By Valerie Johnson
4/13/2011 11:46:00 AM
Selected from Mariachi Mastery – Score (Edition 112F) by Jeff Nevin & Noé Sánchez
Mariachi is no longer just a “folk” music: its rich history and diverse repertoire of songs help establish it as a legitimate art form worthy of formal study. Until now, no systematic and comprehensive approach to teaching mariachi music has been available. Music teachers have had to scramble to find or create appropriate materials to share with their pupils. Illegible photocopies and substandard arrangements of mariachi music abound.
Mariachi music is currently at a point within its evolution where it is becoming widely recognized as a “parallel art music”—parallel to the other great art music of the world, such as European art music (“Classical Music”), East Indian Classical Music, Jazz and others—as opposed to its former designation as a so-called “folk” music. This distinction is important, since it implies a greater degree of sophistication, artistic merit, longevity, respect, and broader importance in this world.
Consider the analogy of jazz music: 100 years ago jazz was in its infancy, rooted in American negro spirituals, work songs and certain regional (i.e. isolated) popular musical forms. Through the first half of the 20th Century jazz grew in popularity and spread across the country, with a number of immensely popular performers and composers writing and performing in a number of different “styles” of jazz, such as swing, ragtime, be-bop. Classical composers including George Gershwin and Darius Milhaud borrowed from jazz rhythms, harmonies, melodic styles and created new classical music based on jazz.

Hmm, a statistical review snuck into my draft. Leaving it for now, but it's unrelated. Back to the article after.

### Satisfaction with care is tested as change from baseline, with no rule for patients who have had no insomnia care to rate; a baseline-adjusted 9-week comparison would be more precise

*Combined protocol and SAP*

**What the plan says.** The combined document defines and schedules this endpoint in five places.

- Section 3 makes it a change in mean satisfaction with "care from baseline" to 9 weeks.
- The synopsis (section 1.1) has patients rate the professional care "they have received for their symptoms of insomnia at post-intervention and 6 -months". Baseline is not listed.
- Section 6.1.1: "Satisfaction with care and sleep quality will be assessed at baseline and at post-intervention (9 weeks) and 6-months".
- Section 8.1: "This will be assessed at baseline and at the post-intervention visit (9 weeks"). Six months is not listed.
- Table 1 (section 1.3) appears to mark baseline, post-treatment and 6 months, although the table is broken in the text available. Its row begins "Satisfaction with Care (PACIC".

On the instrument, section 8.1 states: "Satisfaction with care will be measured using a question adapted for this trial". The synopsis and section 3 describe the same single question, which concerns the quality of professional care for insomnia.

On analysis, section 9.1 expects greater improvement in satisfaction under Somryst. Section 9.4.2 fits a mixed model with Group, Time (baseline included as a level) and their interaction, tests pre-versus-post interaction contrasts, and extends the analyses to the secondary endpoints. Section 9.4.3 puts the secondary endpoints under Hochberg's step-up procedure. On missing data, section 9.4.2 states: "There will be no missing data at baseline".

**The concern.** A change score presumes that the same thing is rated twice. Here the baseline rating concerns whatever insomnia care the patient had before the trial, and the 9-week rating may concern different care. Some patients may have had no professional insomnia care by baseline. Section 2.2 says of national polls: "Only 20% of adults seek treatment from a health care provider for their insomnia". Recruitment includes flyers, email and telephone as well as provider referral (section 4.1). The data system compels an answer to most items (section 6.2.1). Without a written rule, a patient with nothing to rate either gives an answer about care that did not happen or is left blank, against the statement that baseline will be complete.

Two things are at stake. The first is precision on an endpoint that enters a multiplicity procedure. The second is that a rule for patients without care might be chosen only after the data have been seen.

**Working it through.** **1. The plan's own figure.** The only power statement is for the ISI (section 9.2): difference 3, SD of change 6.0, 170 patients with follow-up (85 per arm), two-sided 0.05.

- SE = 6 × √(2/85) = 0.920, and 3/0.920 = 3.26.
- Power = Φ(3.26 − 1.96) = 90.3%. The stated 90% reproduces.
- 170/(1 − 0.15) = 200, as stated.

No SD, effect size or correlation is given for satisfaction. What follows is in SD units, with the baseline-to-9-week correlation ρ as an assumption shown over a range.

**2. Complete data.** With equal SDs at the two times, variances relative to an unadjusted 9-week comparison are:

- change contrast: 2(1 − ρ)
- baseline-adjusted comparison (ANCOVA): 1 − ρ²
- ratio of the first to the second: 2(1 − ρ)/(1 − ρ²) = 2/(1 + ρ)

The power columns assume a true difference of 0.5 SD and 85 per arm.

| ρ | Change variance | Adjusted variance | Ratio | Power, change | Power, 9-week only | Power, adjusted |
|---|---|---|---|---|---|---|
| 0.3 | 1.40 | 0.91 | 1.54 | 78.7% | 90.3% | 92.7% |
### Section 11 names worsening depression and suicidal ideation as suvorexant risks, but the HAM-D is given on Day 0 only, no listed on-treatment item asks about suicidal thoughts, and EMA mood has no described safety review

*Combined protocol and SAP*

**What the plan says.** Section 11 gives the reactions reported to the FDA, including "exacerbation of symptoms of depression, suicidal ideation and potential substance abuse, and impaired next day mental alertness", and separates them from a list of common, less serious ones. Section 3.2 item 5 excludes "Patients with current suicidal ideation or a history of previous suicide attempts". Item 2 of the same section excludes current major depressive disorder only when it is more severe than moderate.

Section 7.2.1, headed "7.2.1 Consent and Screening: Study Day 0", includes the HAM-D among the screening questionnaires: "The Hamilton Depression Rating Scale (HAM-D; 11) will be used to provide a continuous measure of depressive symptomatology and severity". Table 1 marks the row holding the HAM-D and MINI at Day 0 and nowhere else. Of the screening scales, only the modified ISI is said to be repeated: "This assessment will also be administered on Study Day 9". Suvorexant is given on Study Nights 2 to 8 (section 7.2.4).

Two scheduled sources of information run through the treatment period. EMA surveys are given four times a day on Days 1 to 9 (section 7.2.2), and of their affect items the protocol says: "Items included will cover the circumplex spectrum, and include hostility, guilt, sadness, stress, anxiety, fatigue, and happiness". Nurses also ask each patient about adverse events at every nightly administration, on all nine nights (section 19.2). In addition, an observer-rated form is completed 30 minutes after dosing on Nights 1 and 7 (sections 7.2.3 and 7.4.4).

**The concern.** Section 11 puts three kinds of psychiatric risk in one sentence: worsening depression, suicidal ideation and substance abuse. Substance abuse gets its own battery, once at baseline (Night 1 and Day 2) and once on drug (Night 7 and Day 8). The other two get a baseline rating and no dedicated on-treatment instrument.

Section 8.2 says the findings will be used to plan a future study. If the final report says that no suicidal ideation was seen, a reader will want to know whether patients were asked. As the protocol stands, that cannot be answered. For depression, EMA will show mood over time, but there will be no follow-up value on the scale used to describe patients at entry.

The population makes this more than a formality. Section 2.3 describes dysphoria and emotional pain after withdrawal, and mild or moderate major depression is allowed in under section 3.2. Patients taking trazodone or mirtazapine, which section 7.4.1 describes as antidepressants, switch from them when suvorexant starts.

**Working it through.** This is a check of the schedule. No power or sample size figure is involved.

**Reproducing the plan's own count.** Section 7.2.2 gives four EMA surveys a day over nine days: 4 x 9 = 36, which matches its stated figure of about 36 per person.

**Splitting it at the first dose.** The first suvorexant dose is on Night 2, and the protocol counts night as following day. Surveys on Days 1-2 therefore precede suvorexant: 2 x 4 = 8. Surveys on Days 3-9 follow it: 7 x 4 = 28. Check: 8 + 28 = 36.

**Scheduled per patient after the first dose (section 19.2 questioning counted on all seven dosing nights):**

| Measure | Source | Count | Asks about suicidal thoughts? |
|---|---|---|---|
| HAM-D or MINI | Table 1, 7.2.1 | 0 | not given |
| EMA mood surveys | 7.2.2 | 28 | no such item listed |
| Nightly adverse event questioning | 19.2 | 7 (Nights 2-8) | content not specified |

And yet still, up until perhaps the 1970s, jazz music itself was widely considered by the musical establishment to be “informal” or un-structured, people quipped that much of it is “made up” (i.e. improvised), it is performed mainly in bars or night-clubs, many jazz musicians were not classically trained, etc. This was hardly a music considered worthy of “serious” study or being taught in school, but by the 1970s the academic community slowly did begin to recognize and appreciate that jazz had indeed become a musical artform unto itself, with its own history, performance practices (jazz improvisation is a remarkably complex and involved skill to master), repertoire, major influences, a large body of performers both professional and amateur (many widely recognized “virtuosos”), and a huge audience base that extended far beyond the United States’ borders. Today, most colleges and high schools with a strong music program offer jazz band in addition to the more “traditional” American music ensembles of concert band, orchestra, and choir, and many colleges have several full-time jazz faculty members and offer undergraduate and graduate degrees in various aspects of jazz music (instrumental or vocal performance, composition, education, etc.).
Mariachi music today is at a very similar point in its evolution to that of jazz music in the 1970s. While still generally regarded as purely “folk” music, many scholars, musicians, students and mariachi enthusiasts have grown to respect the rich and diverse history of mariachi. They have embraced the large number of musical forms and styles that are found within mariachi (huapango, son jarocho, son jalisciense, ranchera, etc.), they appreciate the unique musical style and performance practices that have developed into the modern mariachi, and they have recognized a large number of “virtuoso” performers and immensely important composers who have shaped this tradition. Many classical-music composers, as diverse as Aaron Copland and Silvestre Revueltas, have drawn upon mariachi music as inspiration for their new classical-music compositions for orchestral and chamber ensembles. A number of books have been written about mariachi in both English and Spanish, countless newspaper articles have appeared, and mariachi bands exist in countries on at least 4 continents.
Clearly mariachi is poised to take its place among the other great classical music of the world.